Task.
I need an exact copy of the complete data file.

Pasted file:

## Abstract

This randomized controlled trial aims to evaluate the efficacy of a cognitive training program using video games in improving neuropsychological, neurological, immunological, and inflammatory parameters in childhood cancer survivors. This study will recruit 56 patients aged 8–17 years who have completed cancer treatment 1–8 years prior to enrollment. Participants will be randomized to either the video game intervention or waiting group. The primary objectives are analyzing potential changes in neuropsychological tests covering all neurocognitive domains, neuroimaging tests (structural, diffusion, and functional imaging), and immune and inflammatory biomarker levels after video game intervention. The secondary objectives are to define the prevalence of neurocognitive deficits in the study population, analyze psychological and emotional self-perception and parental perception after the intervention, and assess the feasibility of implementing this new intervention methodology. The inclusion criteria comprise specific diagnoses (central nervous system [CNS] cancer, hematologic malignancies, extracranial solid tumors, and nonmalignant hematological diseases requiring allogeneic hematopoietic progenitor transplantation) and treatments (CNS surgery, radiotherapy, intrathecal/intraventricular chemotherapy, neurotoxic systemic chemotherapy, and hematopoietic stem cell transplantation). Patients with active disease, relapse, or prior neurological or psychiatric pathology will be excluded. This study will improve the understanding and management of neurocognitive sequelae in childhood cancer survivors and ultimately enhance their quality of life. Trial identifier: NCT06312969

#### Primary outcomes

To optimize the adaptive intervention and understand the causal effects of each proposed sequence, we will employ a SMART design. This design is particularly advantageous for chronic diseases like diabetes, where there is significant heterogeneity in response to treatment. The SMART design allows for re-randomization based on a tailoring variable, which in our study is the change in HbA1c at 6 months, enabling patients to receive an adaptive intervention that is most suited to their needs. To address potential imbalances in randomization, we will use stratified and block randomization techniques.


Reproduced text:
## Abstract

This randomized controlled trial aims to evaluate the efficacy of a cognitive training program using video games in improving neuropsychological, neurological, immunological, and inflammatory parameters in childhood cancer survivors. This study will recruit 56 patients aged 8–17 years who have completed cancer treatment 1–8 years prior to enrollment. Participants will be randomized to either the video game intervention or waiting group. The primary objectives are analyzing potential changes in neuropsychological tests covering all neurocognitive domains, neuroimaging tests (structural, diffusion, and functional imaging), and immune and inflammatory biomarker levels after video game intervention. The secondary objectives are to define the prevalence of neurocognitive deficits in the study population, analyze psychological and emotional self-perception and parental perception after the intervention, and assess the feasibility of implementing this new intervention methodology. The inclusion criteria comprise specific diagnoses (central nervous system [CNS] cancer, hematologic malignancies, extracranial solid tumors, and nonmalignant hematological diseases requiring allogeneic hematopoietic progenitor transplantation) and treatments (CNS surgery, radiotherapy, intrathecal/intraventricular chemotherapy, neurotoxic systemic chemotherapy, and hematopoietic stem cell transplantation). Patients with active disease, relapse, or prior neurological or psychiatric pathology will be excluded. This study will improve the understanding and management of neurocognitive sequelae in childhood cancer survivors and ultimately enhance their quality of life. Trial identifier: NCT06312969

#### Primary outcomes

To optimize the adaptive intervention and understand the causal effects of each proposed sequence, we will employ a SMART design. This design is particularly advantageous for chronic diseases like diabetes, where there is significant heterogeneity in response to treatment. The SMART design allows for re-randomization based on a tailoring variable, which in our study is the change in HbA1c at 6 months, enabling patients to receive an adaptive intervention that is most suited to their needs. To address potential imbalances in randomization, we will use stratified and block randomization techniques.